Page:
That Which We Have Heard & Known

Occasional thoughts of an Anglican Episcopal priest

Category: Hobby

Baseball and a Father’s Death: A Funeral Homily, 18 November 2015

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A sermon offered at the requiem for James E. Freiberger, held November 18, 2015, at St. Paul’s Episcopal Church, Medina, Ohio, where Fr. Funston is rector.

(The lessons for the requiem were Lamentations 3:22-26,31-33; Psalm 27:1-7; Romans 8:14-19,34-35,37-39; and John 11:21-27. These lessons may be found at the Burials Lectionary Page The Lectionary Page. Mr. Freiberger’s obituary may be found here.)

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Baseball and GloveThe death of anyone important in our lives is a tragic and painful thing, even if the relationship was strained or even broken. This is especially so when a parent dies and, for some reason, more so when that parent is our father, perhaps because we use that metaphor of fatherhood to explain God’s relationship to us. Whenever someone’s father passes away, I cannot help but remember the poem by the Welsh poet Dylan Thomas, Do Not Go Gentle Into That Good Night:

Do not go gentle into that good night,
Old age should burn and rave at close of day;
Rage, rage against the dying of the light.
Though wise men at their end know dark is right,
Because their words had forked no lightning they
Do not go gentle into that good night.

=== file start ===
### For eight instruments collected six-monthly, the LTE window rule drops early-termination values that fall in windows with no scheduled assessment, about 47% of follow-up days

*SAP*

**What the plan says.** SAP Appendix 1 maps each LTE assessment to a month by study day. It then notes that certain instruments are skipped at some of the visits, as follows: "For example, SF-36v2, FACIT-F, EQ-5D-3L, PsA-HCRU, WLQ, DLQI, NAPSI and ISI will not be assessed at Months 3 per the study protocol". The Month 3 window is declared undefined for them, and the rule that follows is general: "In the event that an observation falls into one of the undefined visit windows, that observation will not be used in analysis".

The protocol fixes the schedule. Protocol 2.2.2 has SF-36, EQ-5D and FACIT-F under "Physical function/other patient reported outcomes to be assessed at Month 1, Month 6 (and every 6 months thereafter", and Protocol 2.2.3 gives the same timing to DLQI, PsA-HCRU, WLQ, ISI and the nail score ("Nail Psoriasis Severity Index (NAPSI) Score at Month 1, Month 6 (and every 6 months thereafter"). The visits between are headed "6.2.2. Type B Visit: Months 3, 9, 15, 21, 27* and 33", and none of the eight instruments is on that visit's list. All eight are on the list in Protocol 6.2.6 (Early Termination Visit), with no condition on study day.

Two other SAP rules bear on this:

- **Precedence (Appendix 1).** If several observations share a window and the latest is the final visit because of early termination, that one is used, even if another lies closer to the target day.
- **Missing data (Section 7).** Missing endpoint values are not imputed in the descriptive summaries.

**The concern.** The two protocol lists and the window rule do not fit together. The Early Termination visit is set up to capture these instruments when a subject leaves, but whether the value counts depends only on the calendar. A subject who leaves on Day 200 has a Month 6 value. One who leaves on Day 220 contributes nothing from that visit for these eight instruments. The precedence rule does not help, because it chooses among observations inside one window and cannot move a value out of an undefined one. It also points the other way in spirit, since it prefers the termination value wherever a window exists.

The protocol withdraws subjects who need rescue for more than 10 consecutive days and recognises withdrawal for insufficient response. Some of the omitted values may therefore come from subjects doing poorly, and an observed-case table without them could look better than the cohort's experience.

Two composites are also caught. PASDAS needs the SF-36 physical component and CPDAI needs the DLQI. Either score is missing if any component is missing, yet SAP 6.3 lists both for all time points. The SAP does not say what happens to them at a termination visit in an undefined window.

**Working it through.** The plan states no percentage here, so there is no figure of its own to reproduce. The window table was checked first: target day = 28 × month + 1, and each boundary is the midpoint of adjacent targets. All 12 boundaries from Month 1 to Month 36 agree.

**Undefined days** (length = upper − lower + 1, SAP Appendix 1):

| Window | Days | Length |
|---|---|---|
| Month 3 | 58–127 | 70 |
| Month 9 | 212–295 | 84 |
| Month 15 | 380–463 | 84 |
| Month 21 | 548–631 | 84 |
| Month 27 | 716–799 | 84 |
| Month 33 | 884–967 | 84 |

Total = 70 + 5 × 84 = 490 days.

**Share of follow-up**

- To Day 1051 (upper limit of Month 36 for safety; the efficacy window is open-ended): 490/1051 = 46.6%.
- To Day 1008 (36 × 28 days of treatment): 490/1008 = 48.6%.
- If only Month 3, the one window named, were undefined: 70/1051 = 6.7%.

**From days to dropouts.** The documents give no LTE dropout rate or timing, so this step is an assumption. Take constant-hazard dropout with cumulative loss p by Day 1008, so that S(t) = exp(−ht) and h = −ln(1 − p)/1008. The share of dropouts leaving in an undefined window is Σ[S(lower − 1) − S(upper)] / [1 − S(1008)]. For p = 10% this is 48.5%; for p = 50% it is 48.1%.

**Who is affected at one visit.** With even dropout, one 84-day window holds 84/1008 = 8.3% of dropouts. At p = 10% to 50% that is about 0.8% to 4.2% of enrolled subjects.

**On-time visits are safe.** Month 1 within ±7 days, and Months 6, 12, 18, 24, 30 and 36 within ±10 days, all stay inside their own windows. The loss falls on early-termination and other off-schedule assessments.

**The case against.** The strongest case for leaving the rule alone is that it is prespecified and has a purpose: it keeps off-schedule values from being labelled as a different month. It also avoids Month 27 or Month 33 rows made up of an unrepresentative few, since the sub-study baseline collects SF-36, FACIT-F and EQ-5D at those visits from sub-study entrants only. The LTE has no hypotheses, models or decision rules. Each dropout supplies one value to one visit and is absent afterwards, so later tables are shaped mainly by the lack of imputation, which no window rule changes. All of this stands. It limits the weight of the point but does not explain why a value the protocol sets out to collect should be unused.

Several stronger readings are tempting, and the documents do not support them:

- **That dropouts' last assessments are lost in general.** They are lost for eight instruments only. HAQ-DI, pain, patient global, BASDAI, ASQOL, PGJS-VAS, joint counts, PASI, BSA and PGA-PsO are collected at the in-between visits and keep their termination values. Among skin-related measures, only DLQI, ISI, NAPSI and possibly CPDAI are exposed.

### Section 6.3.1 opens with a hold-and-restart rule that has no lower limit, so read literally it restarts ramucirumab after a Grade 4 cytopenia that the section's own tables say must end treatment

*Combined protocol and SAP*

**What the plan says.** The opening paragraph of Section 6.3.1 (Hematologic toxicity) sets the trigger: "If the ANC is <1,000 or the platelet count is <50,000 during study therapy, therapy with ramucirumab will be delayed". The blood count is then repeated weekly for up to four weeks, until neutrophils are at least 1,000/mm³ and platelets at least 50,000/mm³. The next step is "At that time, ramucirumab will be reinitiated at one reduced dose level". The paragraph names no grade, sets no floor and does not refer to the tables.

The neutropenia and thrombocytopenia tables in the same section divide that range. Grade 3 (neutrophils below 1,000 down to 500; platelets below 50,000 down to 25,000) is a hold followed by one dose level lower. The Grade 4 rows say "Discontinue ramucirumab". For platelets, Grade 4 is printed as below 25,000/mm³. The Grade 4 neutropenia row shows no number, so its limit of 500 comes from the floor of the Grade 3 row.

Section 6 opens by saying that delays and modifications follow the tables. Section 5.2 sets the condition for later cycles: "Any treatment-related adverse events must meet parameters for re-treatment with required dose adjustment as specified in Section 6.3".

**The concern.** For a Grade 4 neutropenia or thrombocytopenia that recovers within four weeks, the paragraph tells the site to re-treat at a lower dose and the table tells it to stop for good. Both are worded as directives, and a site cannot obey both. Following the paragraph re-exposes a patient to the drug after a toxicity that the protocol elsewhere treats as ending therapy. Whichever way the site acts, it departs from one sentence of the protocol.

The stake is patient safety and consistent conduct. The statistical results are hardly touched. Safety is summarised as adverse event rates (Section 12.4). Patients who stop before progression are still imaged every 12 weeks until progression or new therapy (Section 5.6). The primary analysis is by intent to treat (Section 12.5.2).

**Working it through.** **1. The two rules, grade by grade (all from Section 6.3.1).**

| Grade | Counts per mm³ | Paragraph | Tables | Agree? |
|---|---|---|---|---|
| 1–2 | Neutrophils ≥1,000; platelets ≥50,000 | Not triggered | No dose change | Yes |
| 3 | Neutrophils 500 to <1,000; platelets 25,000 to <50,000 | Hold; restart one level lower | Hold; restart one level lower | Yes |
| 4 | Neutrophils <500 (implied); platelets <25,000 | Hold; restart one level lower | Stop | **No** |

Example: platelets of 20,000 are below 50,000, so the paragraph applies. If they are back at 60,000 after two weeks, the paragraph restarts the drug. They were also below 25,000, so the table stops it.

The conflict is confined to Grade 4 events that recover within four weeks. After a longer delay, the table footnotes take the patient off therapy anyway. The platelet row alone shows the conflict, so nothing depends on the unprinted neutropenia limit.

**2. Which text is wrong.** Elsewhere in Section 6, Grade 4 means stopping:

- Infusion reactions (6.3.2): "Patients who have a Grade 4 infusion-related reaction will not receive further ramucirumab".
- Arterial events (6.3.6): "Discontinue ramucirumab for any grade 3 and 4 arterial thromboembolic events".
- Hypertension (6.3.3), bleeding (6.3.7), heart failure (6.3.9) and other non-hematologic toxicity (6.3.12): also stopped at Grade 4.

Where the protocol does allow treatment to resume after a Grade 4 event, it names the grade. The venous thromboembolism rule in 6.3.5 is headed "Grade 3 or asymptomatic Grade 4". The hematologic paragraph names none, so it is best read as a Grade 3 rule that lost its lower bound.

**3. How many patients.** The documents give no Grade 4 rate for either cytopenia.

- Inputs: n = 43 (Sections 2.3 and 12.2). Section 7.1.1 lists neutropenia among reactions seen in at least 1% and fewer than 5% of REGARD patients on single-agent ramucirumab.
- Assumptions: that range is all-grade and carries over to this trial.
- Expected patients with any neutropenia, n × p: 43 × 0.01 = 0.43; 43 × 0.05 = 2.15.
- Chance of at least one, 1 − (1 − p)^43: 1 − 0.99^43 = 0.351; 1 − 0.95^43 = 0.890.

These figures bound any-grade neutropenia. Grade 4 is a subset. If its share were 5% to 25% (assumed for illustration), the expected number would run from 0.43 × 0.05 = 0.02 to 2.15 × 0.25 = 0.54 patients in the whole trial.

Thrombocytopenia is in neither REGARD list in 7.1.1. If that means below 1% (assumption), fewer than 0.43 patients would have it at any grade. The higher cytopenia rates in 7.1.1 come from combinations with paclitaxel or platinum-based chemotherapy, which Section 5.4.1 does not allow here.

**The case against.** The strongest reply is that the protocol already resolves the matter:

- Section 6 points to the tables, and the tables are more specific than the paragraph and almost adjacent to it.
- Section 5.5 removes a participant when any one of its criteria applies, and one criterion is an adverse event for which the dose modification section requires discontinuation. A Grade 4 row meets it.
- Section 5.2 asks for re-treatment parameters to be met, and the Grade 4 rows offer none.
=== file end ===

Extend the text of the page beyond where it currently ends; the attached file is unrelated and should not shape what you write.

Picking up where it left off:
Good men, the last wave by, crying how bright
Their frail deeds might have danced in a green bay,
Rage, rage against the dying of the light.
Wild men who caught and sang the sun in flight,
And learn, too late, they grieve it on its way,
Do not go gentle into that good night.
Grave men, near death, who see with blinding sight
Blind eyes could blaze like meteors and be gay,
Rage, rage against the dying of the light.
And you, my father, there on the sad height,
Curse, bless, me now with your fierce tears, I pray.
Do not go gentle into that good night.
Rage, rage against the dying of the light.

The death of a parent, especially a father (I think) no matter what our relationship with him may have been, fills us with rage, with conflicted emotion, with a frustration difficult to name. Let us commend all of that to God, as we commend the soul of James E. Freiberger to God’s eternal care.

I didn’t know Jim Freiberger; I do not know if he was (to use poet Thomas’s labels) a wise man, a good man, a wild man, or a grave man, so I cannot eulogize him. But I do know that he was a father and I know that he was in the Navy, that he had a career in data processing, and that he had three children, one of whom I know. I am told that he was a gifted athlete and almost had a chance to play professional baseball, a game about which he was passionate . . . a love I know he passed on to his daughter.